Argylle (2024)

by - February 2nd, 2024 - Movie Reviews


Exhausting Argylle Doesn’t Land on its Feet

Argylle is exhausting. There is plenty of terrific stuff, including a charmingly bubbly performance by star Bryce Dallas Howard that’s reminiscent —or maybe a crafty amalgamation — of what Kathleen Turner brought to the screen in 1984’s Romancing the Stone or Deborah Kerr achieved in 1950’s King Solomon’s Mines. There’s also an unsurprising and effortlessly amiable turn from Sam Rockwell. If someone made an adult-oriented, 90-minute rom-com with the pair, I’d be first in line to give it a look.

Argylle (2024) | PHOTO: Apple Studios

But at nearly 140 minutes, this action-mystery-thriller-comedy hybrid doesn’t know when to quit. The film showcases all of director Matthew Vaughn’s best and worst tendencies, with a truly great scene immediately followed by two or three more that frequently ran the gamut from unnecessarily pointless to adolescently puerile to outright unredeemable. I was offended and enthralled in almost equal measure, and if not for the fact that the final 30 minutes left me cold, I’d almost recommend watching this catastrophically outlandish adventure, if only because the experience is so bewilderingly — and at times agonizingly — unique.

Like some sort of adolescent remix of ideas covered by any number of authors (but most notably James Thurber, Philip K. Dick, Richard Condon, and Robert Ludlum), screenwriter Jason Fuchs (Wonder Woman, Pan) delivers a convoluted story involving a popular writer of espionage fiction and perky cat-lover Elly Conway (Howard) who suddenly finds herself living out one of her own adventures. She’s delivered four books revolving around an unstoppable secret agent named “Argylle,” and all of them have been massive hits.

Problems arise when Elly is on the threshold of delivering her eagerly anticipated fifth entry in the series. But before she can finish the final chapters, a bevy of actual spies show up on a train, trying to kidnap her. She’s saved by Aidan Wilde (Rockwell), and in between fists, bullets, some shattered glass, and even a bona fide explosion, he explains to Elly why her life is inexplicably in danger: her Agent Argylle stories really happened.

Vaughn leans into the same sort of visual aesthetic he utilized for his Kingsman trilogy, only this time he blurs fantasy and reality several steps past that. The reason is that Elly has trouble differentiating between the dream world of her fictional characters (portrayed by the likes of John Cena, Dua Lipa, Ariana DeBose. Richard E. Grant, and Henry Cavill as Agent Argylle himself) and the suddenly chaotic real ones led by Rockwell, Bryan Cranston (as the power-mad Director Ritter, head of a rogue intelligence agency), Samuel L. Jackson (as the retired former head of the CIA), and a sublime Catherine O’Hara (as Ruth, Elly’s cheerfully domineering mother).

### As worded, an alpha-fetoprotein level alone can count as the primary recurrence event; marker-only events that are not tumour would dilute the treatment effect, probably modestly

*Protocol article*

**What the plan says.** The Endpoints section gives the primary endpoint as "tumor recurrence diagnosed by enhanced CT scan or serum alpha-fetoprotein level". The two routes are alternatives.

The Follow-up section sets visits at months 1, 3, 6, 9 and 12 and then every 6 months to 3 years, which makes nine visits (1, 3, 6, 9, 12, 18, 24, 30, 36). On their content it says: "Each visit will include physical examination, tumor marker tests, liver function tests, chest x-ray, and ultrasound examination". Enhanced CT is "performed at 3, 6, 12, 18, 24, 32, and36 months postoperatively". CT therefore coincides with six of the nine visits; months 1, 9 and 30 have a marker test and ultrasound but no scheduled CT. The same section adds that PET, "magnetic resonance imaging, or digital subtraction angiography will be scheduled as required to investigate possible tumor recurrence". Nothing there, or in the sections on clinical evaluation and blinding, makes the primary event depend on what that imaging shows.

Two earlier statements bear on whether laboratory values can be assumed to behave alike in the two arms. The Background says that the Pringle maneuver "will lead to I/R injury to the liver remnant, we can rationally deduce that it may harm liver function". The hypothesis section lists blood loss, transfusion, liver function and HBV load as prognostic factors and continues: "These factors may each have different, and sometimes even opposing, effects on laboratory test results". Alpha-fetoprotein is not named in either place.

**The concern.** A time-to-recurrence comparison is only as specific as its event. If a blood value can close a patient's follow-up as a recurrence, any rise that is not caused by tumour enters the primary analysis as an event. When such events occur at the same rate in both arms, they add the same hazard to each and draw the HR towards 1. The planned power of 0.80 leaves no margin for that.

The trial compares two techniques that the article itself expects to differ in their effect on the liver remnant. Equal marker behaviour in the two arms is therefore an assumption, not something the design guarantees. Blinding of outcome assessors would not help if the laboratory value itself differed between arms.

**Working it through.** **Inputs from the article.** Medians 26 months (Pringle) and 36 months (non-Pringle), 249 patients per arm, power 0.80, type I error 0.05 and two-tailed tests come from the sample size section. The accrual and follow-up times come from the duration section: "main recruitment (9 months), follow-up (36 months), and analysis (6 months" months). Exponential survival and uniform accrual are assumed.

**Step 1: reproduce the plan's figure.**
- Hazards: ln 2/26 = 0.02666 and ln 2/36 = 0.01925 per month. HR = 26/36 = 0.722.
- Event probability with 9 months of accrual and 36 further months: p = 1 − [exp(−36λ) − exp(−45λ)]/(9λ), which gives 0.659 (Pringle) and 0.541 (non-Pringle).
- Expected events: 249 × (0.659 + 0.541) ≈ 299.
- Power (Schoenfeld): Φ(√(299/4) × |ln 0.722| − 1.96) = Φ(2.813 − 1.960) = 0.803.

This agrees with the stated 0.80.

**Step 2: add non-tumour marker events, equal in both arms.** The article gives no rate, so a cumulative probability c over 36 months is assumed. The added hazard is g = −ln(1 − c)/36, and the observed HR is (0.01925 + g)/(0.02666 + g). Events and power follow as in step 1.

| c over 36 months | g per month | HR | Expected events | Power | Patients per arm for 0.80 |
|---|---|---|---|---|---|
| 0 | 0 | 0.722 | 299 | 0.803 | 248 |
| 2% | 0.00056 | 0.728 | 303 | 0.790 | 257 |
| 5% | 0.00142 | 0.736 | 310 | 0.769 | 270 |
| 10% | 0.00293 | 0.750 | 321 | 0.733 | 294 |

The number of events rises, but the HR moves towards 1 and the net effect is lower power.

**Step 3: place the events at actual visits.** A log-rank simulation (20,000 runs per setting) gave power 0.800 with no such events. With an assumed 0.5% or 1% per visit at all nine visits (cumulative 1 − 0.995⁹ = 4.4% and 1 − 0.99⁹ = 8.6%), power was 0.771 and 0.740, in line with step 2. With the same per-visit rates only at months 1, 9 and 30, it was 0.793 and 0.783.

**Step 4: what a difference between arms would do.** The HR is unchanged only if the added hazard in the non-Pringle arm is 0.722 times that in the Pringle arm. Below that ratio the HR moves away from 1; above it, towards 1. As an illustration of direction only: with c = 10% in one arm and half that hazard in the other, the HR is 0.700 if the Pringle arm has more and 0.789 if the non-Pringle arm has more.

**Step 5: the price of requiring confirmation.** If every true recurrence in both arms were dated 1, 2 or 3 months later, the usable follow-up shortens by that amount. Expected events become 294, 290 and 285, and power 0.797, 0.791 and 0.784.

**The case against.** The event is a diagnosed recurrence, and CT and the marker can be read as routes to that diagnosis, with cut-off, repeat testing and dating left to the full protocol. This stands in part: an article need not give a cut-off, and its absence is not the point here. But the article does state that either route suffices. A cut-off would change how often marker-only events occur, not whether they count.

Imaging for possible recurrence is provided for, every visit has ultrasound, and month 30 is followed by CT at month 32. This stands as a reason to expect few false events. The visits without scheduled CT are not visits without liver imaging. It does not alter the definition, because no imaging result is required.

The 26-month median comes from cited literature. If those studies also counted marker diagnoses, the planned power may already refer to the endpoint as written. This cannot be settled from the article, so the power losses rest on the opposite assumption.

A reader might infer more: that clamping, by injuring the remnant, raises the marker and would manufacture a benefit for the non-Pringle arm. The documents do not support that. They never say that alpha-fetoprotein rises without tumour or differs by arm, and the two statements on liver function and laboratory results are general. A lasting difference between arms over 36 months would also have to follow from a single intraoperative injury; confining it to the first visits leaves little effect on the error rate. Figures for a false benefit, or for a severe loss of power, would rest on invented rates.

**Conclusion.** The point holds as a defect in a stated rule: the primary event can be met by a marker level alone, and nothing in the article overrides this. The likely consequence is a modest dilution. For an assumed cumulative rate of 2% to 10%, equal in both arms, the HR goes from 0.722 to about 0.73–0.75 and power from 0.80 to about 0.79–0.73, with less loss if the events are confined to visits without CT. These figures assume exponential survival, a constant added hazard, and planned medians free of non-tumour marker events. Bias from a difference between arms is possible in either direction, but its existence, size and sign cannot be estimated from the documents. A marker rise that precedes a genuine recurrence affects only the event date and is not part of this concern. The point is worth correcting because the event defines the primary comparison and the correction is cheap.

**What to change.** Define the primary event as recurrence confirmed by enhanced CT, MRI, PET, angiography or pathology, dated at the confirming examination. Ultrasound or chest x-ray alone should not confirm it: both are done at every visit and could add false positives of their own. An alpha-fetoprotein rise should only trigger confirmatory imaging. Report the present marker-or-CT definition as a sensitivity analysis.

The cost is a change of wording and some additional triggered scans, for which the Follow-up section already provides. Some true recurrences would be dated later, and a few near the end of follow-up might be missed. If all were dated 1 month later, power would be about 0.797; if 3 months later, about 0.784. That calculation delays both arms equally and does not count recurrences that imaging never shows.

It’s a solid idea, and Vaughn does get some decent mileage out of playing with it. The first large-scale action sequence has Rockwell and Cavill continually switching places, as every time Elly blinks, she imagines her suave, classically attractive fictional hero throwing the punches the foul-mouthed, comically unkempt Aidan is actually trading with a never-ending cadre of lethal adversaries. A few visual glitches notwithstanding, the entire set piece is marvelously shot by cinematographer George Richmond (Free Guy) and edited by the team of Tom Harrison-Read (Tomb Raider) and Lee Smith (Dunkirk), and the film’s talented stunt team is deserving of applause.

But Vaughn doesn’t know when to quit. His cartoonish presentations and rapid cuts between Elly and Aidan on the run, Agent Argylle’s imaginary domain, Director Ritter’s secret lair (which is more reminiscent of Austin Powers than James Bond), and a tranquil, picturesque French winery gave me whiplash. The noticeably CG-heavy sets and locations are garish, like something out of a PlayStation or Xbox video game (and not a recent one). There is a repetitiveness to the action that’s sadly obnoxious. And don’t get me started on the running gags involving Elly’s adorable cat Alphie, who spends most of the narrative being carted around in a designer, pet-friendly backpack.

Then there are the “twists” and “turns.” Without giving any hints, Vaughn and Fuchs take far too long to finally spill beans about their biggest mystery, and by the time they do, I’d long since figured it out, so their revelation hit with a resounding thud. Worse, once the truth is revealed, this gives Vaughn license to play to his baser instincts, reveling in acts of cruelty and violence that feel like sensationalism for its own sake, a trait that also afflicted Kingsman: The Golden Circle and The King’s Man (and in my opinion made both borderline unwatchable).

Argylle (2024) | PHOTO: Apple Studios

There are a pair of insane sequences inside Director Ritter’s headquarters — one with multicolored gas bombs and another involving MacGyvered ice skates and a floor covered in crude oil — that come tantalizingly close to being as fun as they are obviously meant to be. But much like everything else in this picture, Vaughn lets them run on far too long. Each goes from being goofily amusing to annoyingly tiresome, and that’s too bad.

If only because Howard is just so gosh-darn wonderful as the film’s plucky protagonist, I really do want to cut Argylle some slack. But so much of it is far too bludgeoning. By the time the climax rolls around, there’s so little differentiation between Elly’s imaginative literary domain and the supposedly “real” life-or-death one that my emotional investment in anyone’s survival — including hers — was practically nil. Not the best way to spend two-plus hours of my evening.

Film Rating: 1½ (out of 4)

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